The latest “State of the Environment Report 2020” published by the European Environment Agency (EEA) at the beginning of December paints a very bleak picture of the EU environmental performance.
The Agency points out that the EU is on track to meet only 6 out of 35 policy objectives by 2020 and that the current rate of progress is largely insufficient to reach its 2030 and 2050 targets. The most notable signs of progress have been achieved in the areas of climate change mitigation, greenhouse gas emissions reduction, water and air pollution and waste management, also thanks to new policies aimed at reducing plastic waste.
The degradation of the natural environment and biodiversity loss remain very concerning issues and it is clear that the EU is set to miss many of its environmental objectives with regard to soil and water pollution, chemical pollution as well as species and habitats protection. This last point is especially worrying as the EEA assesses that only 23% of protected species and 16% of habitats are in favourable conservation status and that Europe will not be able to halt biodiversity loss by 2020. Only a few progresses were achieved in this domain with respect to the designation of protected areas at sea and on land.
The report acknowledges that, at this rate, the EU cannot reach its sustainability goals for 2030 and 2050. However, it also outlines seven key areas of intervention to get back on track:
-Realise the unfulfilled potential of existing environmental policies
-Embrace sustainability as the framework for policy-making
-Lead international action towards sustainability
-Foster innovation throughout society
-Scale-up investments and reorient the finance sector to support sustainable projects and businesses
-Manage risks and ensure a socially fair transition
-Build more knowledge and know-how
Following the publication of the report, Frans Timmermans, Vice-President of the European Commission, declared “The State of the Environment Report is perfectly timed to give us the added impetus we need as we start a new five-year cycle in the European Commission and as we prepare to present the European Green Deal. In the next five years we will put in place a truly transformative agenda, rolling out new clean technologies, helping citizens to adapt to new job opportunities and changing industries, and shifting to cleaner and more efficient mobility systems and more sustainable food and farming.”1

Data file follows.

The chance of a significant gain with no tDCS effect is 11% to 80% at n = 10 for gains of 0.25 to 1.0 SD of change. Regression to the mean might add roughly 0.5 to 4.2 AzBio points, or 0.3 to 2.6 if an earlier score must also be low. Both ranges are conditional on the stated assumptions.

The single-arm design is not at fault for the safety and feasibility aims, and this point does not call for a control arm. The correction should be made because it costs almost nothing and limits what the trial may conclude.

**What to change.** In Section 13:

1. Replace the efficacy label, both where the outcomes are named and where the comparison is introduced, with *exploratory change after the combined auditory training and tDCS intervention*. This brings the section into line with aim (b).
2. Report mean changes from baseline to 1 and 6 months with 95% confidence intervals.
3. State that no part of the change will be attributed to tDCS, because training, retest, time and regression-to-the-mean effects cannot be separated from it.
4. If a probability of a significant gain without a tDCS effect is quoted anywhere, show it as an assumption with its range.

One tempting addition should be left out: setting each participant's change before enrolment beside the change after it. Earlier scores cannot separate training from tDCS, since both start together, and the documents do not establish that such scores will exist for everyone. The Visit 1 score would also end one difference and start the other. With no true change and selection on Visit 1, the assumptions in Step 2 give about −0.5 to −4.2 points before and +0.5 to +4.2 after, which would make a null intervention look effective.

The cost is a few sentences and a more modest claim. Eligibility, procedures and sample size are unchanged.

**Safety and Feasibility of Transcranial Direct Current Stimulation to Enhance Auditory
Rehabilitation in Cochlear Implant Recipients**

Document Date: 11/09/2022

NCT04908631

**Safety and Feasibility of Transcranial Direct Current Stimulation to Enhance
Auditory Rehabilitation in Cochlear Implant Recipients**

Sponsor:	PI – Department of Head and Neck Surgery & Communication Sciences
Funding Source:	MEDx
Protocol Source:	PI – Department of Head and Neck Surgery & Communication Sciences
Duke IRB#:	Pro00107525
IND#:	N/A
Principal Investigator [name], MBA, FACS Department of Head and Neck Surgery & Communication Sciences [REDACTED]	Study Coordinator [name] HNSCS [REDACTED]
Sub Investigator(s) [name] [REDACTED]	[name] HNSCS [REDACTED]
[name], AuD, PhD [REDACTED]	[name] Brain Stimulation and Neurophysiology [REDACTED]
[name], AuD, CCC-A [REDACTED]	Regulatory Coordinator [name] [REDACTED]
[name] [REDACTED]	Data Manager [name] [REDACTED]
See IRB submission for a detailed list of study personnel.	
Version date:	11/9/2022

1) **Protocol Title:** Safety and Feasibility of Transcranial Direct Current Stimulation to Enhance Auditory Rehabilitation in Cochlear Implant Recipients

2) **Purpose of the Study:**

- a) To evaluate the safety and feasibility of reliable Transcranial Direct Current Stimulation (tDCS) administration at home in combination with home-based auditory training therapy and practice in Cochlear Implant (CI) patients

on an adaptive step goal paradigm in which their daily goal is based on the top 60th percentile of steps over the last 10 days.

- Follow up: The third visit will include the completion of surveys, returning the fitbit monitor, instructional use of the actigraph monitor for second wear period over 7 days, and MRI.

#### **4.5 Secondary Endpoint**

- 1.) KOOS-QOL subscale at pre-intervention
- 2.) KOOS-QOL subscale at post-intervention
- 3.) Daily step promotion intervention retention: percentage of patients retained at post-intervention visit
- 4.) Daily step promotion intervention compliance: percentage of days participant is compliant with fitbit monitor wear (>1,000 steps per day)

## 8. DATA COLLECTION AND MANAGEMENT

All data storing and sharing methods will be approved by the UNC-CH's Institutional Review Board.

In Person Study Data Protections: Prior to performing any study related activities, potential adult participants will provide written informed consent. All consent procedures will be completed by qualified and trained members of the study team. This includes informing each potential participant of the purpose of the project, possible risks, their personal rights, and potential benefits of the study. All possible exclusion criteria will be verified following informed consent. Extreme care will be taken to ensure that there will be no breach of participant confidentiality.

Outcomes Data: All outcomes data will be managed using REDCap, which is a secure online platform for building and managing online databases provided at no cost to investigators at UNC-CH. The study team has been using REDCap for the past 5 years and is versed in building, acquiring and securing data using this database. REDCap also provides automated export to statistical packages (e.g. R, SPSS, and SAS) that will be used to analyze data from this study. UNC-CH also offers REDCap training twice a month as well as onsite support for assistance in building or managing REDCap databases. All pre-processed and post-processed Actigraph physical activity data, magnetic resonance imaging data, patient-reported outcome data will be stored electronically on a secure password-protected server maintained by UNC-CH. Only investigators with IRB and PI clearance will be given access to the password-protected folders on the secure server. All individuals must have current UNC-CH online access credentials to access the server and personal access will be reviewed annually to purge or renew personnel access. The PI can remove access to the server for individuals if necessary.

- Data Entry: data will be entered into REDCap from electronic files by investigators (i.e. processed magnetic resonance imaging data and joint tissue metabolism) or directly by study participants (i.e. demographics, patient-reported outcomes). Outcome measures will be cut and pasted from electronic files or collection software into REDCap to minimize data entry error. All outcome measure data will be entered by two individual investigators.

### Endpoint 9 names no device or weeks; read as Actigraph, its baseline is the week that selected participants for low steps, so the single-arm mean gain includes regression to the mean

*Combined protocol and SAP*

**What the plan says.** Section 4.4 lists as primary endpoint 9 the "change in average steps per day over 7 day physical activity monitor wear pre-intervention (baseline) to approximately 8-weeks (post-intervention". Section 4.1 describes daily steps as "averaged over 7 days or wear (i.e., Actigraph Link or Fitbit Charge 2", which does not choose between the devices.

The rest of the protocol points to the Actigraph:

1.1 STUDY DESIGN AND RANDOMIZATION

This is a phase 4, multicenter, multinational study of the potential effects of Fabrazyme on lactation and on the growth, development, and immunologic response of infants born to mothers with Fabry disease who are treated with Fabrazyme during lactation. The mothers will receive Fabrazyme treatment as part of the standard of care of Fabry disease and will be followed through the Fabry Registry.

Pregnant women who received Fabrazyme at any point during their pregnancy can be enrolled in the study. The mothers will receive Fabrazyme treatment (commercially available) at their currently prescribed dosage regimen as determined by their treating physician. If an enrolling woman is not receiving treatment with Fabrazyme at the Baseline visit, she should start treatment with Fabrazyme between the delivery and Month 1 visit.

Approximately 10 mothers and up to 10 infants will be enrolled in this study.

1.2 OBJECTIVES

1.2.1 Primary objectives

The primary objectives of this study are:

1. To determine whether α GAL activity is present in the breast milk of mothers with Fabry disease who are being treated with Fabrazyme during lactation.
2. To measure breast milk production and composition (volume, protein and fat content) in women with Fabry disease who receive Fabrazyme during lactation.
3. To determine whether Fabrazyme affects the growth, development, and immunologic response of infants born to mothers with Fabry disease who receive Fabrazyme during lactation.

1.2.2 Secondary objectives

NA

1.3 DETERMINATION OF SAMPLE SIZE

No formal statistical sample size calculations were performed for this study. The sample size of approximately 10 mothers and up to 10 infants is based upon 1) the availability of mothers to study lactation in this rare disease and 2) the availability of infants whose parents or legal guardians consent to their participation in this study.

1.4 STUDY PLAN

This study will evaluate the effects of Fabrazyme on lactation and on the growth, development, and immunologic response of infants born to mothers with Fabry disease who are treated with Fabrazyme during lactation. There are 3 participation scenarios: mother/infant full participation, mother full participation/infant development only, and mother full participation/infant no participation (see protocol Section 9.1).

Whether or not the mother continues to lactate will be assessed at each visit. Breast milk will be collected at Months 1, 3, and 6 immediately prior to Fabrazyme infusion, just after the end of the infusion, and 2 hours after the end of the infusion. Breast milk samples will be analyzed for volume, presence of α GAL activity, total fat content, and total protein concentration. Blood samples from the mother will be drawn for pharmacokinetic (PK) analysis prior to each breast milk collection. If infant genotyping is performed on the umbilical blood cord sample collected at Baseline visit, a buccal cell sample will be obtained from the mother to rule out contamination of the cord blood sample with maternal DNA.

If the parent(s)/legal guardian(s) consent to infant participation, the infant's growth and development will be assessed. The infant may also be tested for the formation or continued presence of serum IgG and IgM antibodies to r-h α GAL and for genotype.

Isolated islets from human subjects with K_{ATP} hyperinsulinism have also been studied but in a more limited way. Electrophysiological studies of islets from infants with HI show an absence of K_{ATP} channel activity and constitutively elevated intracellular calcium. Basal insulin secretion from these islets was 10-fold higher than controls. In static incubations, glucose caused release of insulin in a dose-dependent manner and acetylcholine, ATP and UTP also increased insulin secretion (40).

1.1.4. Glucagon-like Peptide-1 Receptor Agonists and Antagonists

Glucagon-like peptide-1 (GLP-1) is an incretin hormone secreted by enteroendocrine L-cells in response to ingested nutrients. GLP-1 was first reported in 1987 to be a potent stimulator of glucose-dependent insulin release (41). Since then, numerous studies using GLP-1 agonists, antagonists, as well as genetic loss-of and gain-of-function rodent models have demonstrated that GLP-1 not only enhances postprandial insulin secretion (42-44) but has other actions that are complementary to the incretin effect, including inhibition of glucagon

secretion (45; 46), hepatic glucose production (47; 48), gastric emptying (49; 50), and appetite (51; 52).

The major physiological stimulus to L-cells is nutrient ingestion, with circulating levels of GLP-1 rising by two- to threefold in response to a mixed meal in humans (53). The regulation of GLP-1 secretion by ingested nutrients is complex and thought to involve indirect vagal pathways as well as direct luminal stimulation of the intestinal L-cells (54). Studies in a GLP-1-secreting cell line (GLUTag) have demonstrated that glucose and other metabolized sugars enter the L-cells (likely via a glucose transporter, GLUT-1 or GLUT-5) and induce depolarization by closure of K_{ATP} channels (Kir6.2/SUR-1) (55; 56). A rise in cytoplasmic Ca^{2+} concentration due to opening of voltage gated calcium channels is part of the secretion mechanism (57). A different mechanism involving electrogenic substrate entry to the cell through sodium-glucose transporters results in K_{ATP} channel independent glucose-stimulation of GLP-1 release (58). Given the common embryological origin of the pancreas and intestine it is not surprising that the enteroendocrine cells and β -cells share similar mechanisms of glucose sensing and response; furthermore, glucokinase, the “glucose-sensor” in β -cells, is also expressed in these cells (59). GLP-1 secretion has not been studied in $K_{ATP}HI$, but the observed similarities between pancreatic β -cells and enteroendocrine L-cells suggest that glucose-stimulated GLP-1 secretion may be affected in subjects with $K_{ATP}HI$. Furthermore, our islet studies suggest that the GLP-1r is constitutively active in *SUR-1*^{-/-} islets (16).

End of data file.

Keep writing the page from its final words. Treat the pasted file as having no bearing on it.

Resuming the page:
It is indeed true that the Green Deal, the new roadmap presented by the European Commission on the 11th of December, could be the perfect opportunity to reverse the worrying trend described by the report. The Green Deal aims, not only to make Europe the first climate-neutral continent by 2050, but also to provide a paradigm shift and to build a new growth strategy to transform the way the EU produces and consumes. Under the Green Deal, the European Commission plans to present a new EU Biodiversity Strategy for 2030 next March as well as a zero-pollution action plan for water, air and soil in 2021.
We, the European Anglers Alliance (EAA), are very concerned
The EAA is very concerned by the environment’s fast deterioration and the negative consequences this is having on fragile ecosystems and vulnerable fish species. We do hope that the EU will be able to reverse the current negative trends by adopting the holistic approach described in the Green Deal and by putting in place some strict and measurable targets. Time is of the essence. The EU cannot do it alone, and climate change must be addressed with fast and strong actions if the negative trends for flora and fauna shall be reversed. However, the EAA fears that the climate change urgency might prompt the EU and the Member States to try cut corners notably by allowing more hydropower projects believing that this is a green solution. On the contrary, more hydropower plants will generate very little electric power but will cause great damage to the environment, and most likely make it impossible for the EU to reach its own goals and targets with regard to the water habitats and the life in and around them. Many fish species cannot survive if the water they live in heats up by a few degrees. Hydropower and dams slow the water flow causing the water to warm up while these barriers hamper or deny totally the fishes’ escape to colder waters.
Report: European environment — state and outlook 2020